Published on November 9th, 2019 | by Bibhuranjan


Remote Desktop Protocol Architecture and features

The RDP protocol is a convenient, effective and practical tool for remote access both for administration purposes and for everyday work.

Given that its implementation is almost everywhere (various platforms and OS), and there are many, you need to be well aware of its capabilities.

At least this will be needed for a number of reasons:

  • Often, instead of RDP, another solution is used (VNC, Citrix ICA) for a simple reason – it is assumed that “the built-in RDP is minimal and does not know anything”.
  • In many decisions related to cloudy technologies that are now fashionable (switching offices to “thin clients”, and simply organizing terminal servers), there is an opinion that “RDP is bad because it’s built-in”.
  • There is a standard myth that “RDP cannot be exposed without a VPN, they will break it” (the myth has a justification, but has not been relevant for a long time).
  • Well, since they started talking about myths, there is an opinion that “Having switched from RDP to Citrix, traffic drops a couple of times.” After all, citrix is ​​expensive, therefore, at least 157% cooler

RDP History

The Remote Desktop protocol was created by Microsoft to provide remote access to Windows servers and workstations. The RDP protocol is designed to use the resources of a high-performance terminal server by many less productive workstations. The terminal server (version 4.0) first appeared in 1998 as part of the Windows NT 4.0 Terminal Server, at the time of writing (January 2009), the latest version of the terminal server is version 6.1, which is included in the distributions of Windows 2008 Server and Windows Vista SP1. Currently, RDP is the main remote access protocol for systems of the Windows family, and client applications exist for both Microsoft’s OC, and for Linux, FreeBSD, MAC OS X, etc.

Speaking about the history of the emergence of RDP, one cannot help but mention the company Citrix. Citrix Systems in the 1990s specialized in multi-user systems and remote access technologies. After acquiring a Windows NT 3.51 source code license in 1995, the company released a multi-user version of Windows NT, known as WinFrame. In 1997, Citrix Systems and Microsoft entered into an agreement under which the Windows NT 4.0 multi-user environment was based on Citrix technology. In turn, Citrix Systems refused to distribute a full-fledged operating system and received the right to develop and implement extensions for Microsoft products. These extensions were originally called MetaFrame. Rights to ICA (Independent Computing Architecture),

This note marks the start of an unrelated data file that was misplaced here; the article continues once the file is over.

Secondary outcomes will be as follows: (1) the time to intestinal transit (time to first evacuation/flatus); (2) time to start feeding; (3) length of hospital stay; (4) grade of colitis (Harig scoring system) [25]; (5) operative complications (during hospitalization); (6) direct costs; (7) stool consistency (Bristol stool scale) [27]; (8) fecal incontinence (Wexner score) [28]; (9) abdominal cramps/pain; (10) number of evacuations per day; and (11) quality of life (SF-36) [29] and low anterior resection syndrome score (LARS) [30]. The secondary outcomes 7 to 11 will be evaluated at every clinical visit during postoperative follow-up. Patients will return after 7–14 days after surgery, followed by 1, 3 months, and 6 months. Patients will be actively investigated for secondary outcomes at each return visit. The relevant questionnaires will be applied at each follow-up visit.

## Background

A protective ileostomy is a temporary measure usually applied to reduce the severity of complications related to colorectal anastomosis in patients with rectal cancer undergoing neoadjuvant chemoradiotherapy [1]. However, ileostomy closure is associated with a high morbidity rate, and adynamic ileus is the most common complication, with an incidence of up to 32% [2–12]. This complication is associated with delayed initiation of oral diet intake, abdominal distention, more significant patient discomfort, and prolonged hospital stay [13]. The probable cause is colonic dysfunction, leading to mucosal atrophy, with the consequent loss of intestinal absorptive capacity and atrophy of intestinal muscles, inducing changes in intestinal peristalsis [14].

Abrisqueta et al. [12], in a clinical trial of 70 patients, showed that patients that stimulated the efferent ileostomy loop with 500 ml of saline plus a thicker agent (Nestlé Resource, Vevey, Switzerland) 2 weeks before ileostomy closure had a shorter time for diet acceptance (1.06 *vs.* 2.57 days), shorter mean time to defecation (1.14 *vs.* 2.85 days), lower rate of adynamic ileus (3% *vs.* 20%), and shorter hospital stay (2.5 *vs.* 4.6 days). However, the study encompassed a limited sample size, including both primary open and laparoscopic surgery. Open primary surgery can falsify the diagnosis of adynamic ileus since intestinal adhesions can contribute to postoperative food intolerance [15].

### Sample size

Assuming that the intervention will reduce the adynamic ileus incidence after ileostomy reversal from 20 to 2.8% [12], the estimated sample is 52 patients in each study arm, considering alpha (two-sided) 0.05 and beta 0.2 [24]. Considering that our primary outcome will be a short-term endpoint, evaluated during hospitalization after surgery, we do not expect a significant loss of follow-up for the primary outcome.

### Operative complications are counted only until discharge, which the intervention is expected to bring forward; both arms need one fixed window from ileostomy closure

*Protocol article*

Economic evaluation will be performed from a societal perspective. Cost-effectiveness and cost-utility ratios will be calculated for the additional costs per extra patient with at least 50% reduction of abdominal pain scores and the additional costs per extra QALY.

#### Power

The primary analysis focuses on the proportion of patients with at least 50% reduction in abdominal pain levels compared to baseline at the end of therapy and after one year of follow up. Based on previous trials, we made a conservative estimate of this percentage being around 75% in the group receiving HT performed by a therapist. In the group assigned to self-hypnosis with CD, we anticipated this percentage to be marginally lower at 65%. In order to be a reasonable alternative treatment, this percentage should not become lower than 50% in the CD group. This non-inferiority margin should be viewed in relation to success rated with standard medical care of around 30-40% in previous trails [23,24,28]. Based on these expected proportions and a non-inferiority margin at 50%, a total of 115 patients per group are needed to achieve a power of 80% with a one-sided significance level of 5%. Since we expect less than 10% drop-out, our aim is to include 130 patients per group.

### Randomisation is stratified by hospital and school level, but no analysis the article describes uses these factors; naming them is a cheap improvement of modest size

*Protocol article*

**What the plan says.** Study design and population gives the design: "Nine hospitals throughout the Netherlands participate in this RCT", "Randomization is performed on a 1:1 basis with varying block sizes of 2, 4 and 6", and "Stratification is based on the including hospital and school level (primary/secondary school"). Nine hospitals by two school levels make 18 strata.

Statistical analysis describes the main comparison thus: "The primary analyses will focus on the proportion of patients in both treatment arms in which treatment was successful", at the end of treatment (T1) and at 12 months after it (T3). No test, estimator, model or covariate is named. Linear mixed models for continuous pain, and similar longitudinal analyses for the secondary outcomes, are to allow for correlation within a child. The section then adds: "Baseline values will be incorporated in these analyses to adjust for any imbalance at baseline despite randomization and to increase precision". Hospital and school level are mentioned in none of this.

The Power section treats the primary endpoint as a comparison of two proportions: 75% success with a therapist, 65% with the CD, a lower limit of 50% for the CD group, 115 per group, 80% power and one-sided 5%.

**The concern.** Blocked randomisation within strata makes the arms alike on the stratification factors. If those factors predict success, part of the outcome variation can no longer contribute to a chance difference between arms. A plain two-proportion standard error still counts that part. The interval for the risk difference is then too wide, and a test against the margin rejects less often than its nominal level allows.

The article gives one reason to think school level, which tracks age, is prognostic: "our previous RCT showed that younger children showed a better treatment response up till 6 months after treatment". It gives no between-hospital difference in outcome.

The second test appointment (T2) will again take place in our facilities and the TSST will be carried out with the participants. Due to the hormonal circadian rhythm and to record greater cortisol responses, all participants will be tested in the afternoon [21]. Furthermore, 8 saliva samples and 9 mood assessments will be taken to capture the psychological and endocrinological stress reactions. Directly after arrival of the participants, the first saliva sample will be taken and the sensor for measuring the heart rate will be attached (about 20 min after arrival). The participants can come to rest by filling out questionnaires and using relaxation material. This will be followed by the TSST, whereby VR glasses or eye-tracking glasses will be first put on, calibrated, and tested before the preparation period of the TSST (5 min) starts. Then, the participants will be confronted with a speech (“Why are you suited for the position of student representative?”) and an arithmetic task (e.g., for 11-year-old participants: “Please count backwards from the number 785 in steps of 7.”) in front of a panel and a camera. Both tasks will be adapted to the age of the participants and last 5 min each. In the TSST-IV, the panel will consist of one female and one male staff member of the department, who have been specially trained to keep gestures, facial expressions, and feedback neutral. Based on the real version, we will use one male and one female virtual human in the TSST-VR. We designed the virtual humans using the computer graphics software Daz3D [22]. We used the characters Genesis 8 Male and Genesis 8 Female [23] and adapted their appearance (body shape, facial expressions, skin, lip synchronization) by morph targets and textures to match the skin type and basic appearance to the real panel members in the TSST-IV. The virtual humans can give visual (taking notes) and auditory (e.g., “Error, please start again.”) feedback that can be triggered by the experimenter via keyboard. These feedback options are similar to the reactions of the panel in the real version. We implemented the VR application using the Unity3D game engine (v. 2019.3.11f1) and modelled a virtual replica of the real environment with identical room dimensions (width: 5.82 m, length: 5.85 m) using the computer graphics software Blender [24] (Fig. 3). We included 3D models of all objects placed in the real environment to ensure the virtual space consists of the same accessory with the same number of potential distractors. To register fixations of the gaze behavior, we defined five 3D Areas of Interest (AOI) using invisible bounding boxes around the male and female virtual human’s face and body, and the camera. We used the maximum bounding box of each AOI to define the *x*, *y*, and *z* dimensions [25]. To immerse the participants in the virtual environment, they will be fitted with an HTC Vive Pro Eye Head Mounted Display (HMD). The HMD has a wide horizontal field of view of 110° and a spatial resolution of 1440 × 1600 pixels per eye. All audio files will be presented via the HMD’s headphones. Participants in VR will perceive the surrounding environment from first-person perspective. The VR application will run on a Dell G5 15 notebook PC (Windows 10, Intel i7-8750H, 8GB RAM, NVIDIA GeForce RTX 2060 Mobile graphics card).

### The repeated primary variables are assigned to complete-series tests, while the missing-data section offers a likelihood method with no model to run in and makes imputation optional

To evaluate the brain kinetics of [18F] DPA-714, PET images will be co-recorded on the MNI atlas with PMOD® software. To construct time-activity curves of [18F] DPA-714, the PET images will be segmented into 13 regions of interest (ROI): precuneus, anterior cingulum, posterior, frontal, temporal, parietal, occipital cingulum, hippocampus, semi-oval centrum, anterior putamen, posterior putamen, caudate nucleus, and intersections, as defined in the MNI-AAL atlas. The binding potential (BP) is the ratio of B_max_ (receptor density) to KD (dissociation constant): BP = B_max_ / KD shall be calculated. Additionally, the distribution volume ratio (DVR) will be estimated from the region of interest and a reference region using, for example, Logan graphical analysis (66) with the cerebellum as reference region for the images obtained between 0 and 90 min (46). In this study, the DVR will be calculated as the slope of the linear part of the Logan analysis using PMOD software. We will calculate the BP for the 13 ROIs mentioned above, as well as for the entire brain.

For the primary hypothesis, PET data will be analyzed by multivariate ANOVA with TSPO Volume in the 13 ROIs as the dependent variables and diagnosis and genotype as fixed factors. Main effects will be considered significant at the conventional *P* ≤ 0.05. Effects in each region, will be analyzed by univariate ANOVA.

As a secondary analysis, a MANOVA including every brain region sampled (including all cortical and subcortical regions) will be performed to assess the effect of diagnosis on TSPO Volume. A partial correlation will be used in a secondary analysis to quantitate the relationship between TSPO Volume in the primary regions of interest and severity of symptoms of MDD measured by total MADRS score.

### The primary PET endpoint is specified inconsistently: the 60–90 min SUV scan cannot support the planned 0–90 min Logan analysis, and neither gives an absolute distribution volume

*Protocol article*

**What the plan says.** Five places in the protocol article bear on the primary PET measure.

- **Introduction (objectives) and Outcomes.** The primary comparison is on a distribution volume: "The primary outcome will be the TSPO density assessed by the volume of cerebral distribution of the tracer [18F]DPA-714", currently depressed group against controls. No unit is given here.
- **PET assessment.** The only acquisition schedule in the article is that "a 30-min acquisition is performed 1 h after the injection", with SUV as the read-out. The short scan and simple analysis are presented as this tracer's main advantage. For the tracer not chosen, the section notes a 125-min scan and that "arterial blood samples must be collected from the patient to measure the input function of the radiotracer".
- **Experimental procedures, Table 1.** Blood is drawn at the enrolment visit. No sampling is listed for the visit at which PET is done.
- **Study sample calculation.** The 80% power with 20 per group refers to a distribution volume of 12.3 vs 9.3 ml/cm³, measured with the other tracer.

Currently, the main competition between Citrix and Microsoft has flared up in the field of application servers for small and medium-sized businesses. Traditionally, solutions based on Terminal Services win in systems with a not very large number of servers of the same type and similar configurations, while Citrix Systems has firmly established itself in the market of complex and high-performance systems. Competition is fueled by Citrix’s lightweight solutions for small systems and Microsoft’s ongoing expansion of Terminal Services functionality. It is pretty easy to buy RDP. There are a lot of sites or online platforms that are providing RDP at an affordable price.

RDP Protocol Versions

The protocol has a fairly long history starting with NT 4.0. We will leave historical details aside for a simple reason – at the moment it makes sense to talk only about the version of RDP 7.0, which is in Windows Vista SP1 / Windows Server 2008 and is added free of charge in Windows XP by installing SP3 and the updated RDP client (located on the KB link 969084 ). I assume that you have at least Windows XP, and that you installed / can install the latest Service Pack and do not spend your time discussing the advantages of RDP in Windows 2000 SP2 over NT 4.0 SP5.

Consider the benefits of these solutions.

Strengths of Terminal Services:

  • Easy installation of applications for the client part of the application server
  • Centralized user session maintenance
  • License only required for Terminal Services

Strengths of Citrix Solutions:

  • Ease of scaling
  • Ease of administration and monitoring
  • Access Control Policy
  • Third-party enterprise product support (IBM WebSphere, BEA WebLogic)

How RDP Works